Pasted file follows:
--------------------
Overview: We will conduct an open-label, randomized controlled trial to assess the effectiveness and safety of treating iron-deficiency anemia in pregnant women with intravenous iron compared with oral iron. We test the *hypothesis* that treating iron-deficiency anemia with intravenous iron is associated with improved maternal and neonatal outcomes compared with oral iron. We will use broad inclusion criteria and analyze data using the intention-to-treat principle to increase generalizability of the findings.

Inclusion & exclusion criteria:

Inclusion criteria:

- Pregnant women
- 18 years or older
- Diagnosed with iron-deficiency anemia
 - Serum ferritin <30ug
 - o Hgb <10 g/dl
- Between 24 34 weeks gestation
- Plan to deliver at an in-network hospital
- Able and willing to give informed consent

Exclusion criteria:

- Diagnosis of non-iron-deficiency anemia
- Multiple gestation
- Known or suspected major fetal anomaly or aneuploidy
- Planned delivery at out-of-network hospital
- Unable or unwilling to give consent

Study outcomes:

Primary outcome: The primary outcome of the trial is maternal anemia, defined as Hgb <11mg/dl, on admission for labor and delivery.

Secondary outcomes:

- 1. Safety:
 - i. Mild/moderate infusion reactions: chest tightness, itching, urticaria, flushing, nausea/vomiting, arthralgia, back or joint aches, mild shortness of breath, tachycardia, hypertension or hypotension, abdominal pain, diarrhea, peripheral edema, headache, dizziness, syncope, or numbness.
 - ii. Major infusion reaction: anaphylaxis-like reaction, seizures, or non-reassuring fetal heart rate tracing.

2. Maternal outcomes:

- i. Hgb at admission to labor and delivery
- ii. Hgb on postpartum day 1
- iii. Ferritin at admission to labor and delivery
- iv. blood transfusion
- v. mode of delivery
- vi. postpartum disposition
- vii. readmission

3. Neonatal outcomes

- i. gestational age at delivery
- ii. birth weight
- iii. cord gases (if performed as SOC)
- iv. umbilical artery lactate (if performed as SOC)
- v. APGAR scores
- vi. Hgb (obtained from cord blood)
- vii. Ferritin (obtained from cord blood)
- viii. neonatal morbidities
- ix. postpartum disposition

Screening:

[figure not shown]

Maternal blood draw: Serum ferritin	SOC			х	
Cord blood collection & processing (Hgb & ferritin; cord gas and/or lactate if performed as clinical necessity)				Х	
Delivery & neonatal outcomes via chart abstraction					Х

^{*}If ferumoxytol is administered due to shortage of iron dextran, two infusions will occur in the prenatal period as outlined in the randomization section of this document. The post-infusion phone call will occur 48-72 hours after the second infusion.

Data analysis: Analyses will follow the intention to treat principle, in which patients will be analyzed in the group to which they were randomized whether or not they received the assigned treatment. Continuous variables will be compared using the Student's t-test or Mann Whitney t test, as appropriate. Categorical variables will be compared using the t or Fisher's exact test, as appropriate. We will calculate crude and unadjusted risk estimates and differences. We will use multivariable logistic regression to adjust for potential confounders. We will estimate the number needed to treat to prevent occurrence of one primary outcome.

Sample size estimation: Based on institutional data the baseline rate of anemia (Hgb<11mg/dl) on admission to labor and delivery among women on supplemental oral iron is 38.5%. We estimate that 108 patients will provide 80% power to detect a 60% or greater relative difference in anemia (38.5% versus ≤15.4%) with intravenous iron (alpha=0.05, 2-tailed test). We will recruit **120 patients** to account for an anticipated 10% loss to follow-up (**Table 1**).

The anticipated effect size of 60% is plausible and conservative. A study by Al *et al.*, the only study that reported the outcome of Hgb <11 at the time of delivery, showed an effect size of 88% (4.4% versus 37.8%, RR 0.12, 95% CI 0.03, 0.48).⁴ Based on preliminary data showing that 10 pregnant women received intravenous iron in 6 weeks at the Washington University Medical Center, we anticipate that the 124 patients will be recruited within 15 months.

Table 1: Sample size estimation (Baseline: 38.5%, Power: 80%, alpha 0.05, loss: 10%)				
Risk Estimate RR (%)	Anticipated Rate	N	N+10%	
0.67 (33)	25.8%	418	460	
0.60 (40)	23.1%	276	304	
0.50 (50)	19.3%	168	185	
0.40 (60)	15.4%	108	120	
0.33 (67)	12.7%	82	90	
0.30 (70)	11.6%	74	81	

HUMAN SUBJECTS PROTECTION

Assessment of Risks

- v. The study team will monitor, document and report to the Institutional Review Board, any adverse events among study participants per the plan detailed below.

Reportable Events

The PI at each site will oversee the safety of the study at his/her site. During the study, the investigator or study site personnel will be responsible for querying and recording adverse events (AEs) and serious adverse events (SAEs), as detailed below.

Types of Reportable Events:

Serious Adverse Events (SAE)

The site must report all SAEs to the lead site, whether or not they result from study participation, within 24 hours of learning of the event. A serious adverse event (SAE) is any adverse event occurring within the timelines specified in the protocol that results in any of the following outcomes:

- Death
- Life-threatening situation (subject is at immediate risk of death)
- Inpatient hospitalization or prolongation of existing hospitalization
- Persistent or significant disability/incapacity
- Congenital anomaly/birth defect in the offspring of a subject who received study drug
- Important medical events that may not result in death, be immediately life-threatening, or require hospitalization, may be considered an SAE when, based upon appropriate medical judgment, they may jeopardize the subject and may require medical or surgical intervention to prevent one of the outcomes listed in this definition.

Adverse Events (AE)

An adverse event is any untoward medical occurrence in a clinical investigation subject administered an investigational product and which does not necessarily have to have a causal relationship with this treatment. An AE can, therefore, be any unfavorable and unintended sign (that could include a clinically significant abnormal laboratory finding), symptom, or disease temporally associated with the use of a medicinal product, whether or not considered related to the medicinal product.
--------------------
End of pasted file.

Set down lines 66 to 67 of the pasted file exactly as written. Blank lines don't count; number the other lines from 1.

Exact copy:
The site must report all SAEs to the lead site, whether or not they result from study participation, within 24 hours of learning of the event. A serious adverse event (SAE) is any adverse event occurring within the timelines specified in the protocol that results in any of the following outcomes:

- Death